Communication between participants will be verbal, visual, musical and like the relationship between the group and onlookers will feature social dimensions such as the interplay of personalities. Musical communication between individuals will be complex due to the interrelation of music algorithms specific to each case. Algorithms will use pooled musical resources (Polansky, 94) enabling participants to share structures and contribute information to elements such as rhythmic structures and timbre and pitch sets. Verbal and visual communication between participants in Sound Mapping is critical. Participants will need to establish the musical relationship that exists regarding each other and communicate to coordinate group music-making. Group decisions will need to be agreed on to seek out areas of interest within the space in relation to urban structures. It is likely participants will discuss the relationship of sound to both gesture and the environment.

4 Exploration of Music

The suitcases in Sound Mapping , as well as providing a practical solution to the transportation of music modules, serve as a metaphor for travel and exploration. This is particularly relevant to the way the composition is structured but also to the function of Sullivan's Cove. The Cove was once the major port of Hobart however the majority of heavy shipping has since left the district. The region now has dual purpose as a port and leisure district and is characterised by a major influx of tourists during the summer months (Solomon, 1976).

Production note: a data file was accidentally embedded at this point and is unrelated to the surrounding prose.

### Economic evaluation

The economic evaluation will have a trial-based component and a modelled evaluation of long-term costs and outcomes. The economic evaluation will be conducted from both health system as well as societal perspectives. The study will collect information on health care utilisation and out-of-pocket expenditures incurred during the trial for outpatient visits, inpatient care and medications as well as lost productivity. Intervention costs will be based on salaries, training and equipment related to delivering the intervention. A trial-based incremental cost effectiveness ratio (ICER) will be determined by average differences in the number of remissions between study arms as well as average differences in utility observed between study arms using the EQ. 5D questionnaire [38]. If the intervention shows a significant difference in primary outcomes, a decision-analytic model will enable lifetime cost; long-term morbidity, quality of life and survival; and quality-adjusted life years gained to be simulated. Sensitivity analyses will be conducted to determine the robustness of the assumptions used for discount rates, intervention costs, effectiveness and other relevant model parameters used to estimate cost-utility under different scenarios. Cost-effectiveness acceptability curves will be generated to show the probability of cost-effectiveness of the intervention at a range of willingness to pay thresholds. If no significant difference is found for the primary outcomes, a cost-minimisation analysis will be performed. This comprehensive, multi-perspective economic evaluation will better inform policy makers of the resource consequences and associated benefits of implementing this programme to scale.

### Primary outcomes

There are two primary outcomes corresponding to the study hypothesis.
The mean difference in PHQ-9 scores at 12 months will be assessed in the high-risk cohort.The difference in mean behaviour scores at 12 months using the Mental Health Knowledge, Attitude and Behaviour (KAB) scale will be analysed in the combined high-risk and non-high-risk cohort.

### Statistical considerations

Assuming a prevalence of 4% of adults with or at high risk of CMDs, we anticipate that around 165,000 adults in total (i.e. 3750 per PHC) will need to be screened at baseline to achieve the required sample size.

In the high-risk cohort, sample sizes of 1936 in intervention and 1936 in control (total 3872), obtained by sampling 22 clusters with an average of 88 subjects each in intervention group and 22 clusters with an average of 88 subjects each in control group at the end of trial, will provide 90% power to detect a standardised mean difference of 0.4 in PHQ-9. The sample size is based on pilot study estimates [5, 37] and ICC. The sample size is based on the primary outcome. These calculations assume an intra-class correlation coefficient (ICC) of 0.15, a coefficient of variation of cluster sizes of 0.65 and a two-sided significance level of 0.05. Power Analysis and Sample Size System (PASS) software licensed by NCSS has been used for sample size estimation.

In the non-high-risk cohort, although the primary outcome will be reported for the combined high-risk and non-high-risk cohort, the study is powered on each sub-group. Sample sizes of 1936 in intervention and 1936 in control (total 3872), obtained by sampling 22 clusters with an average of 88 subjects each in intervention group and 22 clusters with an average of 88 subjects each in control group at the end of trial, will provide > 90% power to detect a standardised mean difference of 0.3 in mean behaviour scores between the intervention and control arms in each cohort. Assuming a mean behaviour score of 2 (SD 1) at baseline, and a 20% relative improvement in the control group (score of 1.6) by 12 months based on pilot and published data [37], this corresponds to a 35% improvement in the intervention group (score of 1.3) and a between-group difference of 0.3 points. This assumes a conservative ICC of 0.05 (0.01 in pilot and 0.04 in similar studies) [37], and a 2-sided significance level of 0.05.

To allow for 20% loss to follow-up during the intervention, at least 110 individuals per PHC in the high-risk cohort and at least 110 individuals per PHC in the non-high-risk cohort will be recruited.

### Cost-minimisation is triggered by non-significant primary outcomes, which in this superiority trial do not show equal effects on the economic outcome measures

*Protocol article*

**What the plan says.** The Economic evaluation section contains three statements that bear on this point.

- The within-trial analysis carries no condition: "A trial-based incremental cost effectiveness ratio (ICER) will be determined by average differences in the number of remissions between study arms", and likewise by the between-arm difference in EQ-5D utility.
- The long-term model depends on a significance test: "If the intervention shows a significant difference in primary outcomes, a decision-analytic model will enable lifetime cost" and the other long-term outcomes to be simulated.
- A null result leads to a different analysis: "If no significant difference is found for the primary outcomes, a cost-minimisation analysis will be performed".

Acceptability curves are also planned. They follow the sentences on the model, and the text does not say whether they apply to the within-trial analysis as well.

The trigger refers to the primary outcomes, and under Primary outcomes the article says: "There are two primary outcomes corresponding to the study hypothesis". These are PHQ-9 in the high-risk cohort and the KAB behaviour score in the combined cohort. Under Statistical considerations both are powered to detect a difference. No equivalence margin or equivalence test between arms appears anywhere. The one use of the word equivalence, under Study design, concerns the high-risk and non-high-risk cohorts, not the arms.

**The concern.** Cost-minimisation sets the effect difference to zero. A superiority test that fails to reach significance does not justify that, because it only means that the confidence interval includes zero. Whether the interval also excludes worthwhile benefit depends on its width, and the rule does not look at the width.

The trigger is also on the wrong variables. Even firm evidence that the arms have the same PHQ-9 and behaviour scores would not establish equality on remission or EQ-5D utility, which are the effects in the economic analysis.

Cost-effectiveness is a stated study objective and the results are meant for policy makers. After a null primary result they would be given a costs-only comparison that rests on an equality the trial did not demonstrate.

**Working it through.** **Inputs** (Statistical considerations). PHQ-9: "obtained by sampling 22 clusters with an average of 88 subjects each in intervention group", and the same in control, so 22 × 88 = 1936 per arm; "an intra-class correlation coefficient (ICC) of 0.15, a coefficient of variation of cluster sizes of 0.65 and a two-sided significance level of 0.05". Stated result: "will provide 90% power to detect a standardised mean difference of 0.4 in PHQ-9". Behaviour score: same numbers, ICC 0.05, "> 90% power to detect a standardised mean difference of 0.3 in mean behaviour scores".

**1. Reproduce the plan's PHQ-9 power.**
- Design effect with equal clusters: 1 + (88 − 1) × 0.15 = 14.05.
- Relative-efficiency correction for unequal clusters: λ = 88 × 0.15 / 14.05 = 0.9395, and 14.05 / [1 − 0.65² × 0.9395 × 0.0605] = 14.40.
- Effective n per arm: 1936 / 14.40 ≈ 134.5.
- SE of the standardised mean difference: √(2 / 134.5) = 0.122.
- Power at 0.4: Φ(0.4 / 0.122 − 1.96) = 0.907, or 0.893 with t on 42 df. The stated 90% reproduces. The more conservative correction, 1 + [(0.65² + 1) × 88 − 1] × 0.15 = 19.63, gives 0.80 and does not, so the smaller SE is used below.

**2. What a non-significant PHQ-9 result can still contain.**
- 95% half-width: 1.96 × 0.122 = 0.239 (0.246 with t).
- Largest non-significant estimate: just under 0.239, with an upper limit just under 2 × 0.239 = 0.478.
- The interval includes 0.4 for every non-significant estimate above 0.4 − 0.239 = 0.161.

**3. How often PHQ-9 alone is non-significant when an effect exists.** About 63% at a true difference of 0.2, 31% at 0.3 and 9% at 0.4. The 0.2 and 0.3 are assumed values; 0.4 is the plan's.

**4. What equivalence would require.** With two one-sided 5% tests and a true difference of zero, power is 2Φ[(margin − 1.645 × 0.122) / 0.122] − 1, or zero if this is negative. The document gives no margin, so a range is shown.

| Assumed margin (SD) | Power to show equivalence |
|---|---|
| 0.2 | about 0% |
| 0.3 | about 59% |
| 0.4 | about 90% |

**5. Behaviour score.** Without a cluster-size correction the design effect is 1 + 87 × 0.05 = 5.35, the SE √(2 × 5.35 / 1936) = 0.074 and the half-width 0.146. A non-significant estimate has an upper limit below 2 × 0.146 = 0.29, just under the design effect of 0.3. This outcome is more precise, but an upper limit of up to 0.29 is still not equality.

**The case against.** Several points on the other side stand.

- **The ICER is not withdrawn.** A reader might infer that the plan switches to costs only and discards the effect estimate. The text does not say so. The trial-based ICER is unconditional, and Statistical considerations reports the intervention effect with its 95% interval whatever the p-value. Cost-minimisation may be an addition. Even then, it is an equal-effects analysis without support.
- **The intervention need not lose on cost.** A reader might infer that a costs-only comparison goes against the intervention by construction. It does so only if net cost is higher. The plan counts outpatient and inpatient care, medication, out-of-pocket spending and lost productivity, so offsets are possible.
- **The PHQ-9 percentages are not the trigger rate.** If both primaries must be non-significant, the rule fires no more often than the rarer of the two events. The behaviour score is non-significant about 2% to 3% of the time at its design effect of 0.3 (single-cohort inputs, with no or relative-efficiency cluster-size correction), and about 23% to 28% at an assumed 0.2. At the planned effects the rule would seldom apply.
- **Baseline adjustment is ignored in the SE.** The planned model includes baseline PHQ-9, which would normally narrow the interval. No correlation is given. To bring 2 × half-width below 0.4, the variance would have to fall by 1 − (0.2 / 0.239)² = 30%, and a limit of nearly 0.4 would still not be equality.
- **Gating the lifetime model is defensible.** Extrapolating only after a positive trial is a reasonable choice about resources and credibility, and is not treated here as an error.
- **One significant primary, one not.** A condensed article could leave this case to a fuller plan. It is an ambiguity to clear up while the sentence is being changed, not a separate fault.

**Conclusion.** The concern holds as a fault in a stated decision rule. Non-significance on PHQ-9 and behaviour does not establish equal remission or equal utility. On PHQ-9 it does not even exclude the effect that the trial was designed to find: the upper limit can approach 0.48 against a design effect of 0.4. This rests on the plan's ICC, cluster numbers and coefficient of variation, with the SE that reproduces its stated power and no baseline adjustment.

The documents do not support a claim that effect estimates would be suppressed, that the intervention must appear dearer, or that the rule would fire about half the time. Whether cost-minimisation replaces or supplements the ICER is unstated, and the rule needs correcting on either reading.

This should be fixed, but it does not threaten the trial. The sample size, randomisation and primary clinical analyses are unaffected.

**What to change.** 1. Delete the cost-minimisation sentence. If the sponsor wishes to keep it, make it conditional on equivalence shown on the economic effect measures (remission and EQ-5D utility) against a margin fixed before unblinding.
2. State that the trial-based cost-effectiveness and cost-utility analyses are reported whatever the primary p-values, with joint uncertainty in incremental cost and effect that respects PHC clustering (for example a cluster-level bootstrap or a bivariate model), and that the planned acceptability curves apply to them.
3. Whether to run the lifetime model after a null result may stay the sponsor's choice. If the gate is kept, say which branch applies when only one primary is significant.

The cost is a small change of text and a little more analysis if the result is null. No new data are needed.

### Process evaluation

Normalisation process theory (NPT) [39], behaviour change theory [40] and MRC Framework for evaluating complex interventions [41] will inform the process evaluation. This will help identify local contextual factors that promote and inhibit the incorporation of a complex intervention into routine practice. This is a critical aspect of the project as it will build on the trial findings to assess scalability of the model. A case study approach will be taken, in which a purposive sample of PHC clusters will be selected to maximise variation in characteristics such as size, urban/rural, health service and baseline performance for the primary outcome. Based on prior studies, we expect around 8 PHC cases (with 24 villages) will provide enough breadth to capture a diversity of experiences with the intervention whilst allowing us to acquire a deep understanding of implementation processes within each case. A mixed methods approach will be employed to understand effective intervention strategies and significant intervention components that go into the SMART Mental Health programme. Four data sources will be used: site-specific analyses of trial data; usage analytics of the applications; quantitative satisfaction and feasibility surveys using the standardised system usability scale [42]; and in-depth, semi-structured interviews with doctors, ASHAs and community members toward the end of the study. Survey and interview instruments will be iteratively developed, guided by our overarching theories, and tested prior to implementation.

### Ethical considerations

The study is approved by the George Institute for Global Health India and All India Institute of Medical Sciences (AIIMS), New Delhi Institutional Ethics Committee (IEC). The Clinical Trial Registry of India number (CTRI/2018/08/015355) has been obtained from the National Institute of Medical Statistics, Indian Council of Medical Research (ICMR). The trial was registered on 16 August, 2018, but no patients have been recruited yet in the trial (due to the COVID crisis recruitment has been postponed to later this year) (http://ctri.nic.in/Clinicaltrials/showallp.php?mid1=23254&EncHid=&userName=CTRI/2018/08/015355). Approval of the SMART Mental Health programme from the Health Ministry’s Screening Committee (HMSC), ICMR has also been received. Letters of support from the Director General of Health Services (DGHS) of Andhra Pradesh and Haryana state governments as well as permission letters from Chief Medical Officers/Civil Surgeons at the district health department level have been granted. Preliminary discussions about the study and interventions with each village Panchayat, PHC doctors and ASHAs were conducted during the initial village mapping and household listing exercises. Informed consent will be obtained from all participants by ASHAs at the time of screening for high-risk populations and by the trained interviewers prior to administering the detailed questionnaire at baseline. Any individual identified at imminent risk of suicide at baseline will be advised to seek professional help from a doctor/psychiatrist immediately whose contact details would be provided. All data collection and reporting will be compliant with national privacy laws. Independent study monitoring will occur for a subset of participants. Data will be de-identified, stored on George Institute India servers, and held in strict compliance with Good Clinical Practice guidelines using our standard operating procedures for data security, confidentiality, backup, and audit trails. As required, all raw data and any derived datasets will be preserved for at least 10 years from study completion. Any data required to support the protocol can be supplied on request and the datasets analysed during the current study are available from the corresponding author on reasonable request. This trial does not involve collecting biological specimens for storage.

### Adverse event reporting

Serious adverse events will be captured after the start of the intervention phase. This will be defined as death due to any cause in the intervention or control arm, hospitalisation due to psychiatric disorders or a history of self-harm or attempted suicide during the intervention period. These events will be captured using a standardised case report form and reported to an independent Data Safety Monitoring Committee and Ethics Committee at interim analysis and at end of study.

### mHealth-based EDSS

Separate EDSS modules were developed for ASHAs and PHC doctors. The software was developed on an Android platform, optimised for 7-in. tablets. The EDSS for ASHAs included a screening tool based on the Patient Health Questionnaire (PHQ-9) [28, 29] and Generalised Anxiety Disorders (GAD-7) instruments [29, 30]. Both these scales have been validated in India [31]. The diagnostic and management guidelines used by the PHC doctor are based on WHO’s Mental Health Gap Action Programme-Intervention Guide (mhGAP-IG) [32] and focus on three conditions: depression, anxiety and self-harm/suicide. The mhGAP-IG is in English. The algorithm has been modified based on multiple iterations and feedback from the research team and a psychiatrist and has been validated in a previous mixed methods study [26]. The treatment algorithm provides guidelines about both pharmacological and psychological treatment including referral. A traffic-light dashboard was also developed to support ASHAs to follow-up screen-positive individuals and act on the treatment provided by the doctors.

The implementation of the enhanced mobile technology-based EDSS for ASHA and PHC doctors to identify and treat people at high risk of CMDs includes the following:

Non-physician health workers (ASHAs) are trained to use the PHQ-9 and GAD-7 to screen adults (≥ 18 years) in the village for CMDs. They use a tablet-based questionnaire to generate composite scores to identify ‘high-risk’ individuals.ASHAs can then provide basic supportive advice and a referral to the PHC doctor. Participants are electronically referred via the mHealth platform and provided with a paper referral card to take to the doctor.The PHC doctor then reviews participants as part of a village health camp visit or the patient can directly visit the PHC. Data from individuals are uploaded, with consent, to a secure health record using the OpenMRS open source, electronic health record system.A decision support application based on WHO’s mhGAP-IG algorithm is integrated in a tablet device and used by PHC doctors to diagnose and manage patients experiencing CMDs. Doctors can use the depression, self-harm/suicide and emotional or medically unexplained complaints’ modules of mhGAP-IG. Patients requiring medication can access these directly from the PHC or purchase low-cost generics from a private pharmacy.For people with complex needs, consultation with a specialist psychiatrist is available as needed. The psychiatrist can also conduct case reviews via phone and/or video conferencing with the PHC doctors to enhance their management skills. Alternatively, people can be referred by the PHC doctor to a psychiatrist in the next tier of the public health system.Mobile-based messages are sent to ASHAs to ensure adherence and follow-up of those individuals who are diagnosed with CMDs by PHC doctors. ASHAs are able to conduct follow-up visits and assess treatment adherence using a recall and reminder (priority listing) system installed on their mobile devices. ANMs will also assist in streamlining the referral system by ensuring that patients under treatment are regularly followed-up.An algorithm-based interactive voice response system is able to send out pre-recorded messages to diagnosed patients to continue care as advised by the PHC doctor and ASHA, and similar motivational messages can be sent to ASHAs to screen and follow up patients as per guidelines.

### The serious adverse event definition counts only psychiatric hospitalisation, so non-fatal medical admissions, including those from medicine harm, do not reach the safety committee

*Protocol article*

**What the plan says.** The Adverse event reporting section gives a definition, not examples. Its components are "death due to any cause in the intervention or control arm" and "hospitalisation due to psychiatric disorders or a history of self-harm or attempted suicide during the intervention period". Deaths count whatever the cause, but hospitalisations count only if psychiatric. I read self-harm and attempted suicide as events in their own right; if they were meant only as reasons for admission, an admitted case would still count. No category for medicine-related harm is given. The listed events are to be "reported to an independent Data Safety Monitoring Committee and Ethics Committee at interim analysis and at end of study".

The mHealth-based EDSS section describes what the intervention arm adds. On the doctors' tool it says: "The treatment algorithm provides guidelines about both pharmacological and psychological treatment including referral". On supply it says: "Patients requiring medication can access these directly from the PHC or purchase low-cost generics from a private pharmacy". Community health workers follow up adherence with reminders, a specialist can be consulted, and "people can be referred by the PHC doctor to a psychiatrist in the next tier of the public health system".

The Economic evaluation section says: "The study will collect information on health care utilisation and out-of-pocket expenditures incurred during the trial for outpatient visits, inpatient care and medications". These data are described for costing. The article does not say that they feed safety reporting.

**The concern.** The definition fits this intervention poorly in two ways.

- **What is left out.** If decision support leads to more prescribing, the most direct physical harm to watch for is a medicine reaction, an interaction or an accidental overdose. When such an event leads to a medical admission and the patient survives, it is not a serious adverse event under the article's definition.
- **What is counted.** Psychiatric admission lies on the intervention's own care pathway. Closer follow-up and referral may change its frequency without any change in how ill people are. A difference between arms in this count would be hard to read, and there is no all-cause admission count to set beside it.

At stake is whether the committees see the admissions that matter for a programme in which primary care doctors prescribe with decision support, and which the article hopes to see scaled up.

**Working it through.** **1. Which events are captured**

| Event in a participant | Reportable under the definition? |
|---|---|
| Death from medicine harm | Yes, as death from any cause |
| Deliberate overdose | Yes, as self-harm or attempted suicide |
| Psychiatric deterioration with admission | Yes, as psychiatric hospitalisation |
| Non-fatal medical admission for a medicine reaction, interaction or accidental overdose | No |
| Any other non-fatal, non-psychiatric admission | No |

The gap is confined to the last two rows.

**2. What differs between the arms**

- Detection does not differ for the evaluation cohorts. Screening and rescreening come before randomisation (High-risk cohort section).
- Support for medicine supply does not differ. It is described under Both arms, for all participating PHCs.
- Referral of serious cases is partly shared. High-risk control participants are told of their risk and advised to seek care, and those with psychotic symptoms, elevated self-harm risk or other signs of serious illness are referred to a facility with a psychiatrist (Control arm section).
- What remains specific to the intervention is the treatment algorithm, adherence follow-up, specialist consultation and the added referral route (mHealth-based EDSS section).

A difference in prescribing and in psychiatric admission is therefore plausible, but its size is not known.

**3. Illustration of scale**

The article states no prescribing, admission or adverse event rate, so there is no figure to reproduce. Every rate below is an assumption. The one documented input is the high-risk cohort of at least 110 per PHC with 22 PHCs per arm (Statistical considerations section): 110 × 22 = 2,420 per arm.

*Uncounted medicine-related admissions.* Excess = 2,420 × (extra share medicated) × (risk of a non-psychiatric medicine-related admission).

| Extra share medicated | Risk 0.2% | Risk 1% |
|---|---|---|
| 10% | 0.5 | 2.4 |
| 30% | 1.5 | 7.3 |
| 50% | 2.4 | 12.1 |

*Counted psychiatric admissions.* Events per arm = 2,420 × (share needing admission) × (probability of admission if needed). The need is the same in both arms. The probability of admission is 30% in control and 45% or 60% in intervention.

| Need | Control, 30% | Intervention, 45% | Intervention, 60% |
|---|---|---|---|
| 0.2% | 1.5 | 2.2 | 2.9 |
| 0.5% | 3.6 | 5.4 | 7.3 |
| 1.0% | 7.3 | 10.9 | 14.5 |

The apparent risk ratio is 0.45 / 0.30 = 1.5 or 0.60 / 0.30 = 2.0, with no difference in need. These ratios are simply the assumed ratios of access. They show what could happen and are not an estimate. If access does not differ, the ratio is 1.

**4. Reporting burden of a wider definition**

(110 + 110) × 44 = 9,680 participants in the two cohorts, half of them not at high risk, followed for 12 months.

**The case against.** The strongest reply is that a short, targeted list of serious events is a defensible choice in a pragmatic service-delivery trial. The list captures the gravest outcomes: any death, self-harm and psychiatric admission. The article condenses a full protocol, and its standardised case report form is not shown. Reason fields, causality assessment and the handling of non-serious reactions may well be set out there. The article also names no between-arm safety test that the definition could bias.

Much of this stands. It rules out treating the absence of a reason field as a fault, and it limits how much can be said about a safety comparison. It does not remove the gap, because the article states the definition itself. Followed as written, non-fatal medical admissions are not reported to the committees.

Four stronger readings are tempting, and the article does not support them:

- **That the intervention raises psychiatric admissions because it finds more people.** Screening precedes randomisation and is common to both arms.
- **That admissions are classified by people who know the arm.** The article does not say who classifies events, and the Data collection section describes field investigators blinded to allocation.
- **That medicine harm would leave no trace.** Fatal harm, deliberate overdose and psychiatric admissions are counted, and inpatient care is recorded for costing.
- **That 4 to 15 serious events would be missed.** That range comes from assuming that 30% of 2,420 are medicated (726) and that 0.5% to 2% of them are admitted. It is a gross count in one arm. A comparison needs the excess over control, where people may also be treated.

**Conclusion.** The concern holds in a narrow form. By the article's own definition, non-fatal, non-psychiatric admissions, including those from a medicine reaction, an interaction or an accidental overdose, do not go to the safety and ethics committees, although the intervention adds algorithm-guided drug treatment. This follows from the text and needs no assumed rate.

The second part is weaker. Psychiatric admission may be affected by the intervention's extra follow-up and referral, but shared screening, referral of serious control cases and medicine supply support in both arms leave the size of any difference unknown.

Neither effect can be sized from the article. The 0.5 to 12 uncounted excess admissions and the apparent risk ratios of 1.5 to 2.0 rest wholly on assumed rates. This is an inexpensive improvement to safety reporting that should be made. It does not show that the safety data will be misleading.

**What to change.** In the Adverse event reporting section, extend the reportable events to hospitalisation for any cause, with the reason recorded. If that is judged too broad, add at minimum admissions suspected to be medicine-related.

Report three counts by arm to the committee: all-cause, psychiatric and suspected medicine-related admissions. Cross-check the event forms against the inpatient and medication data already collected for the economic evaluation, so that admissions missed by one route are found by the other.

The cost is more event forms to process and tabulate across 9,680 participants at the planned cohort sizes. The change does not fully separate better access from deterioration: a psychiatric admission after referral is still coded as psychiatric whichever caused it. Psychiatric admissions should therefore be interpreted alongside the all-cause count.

Composition of music for this project at present is in the planning stage however a basic structure has been devised. Navigation of the musical composition will occur on two levels: a location dependant global level and a gesture and pseudo-location dependant local level.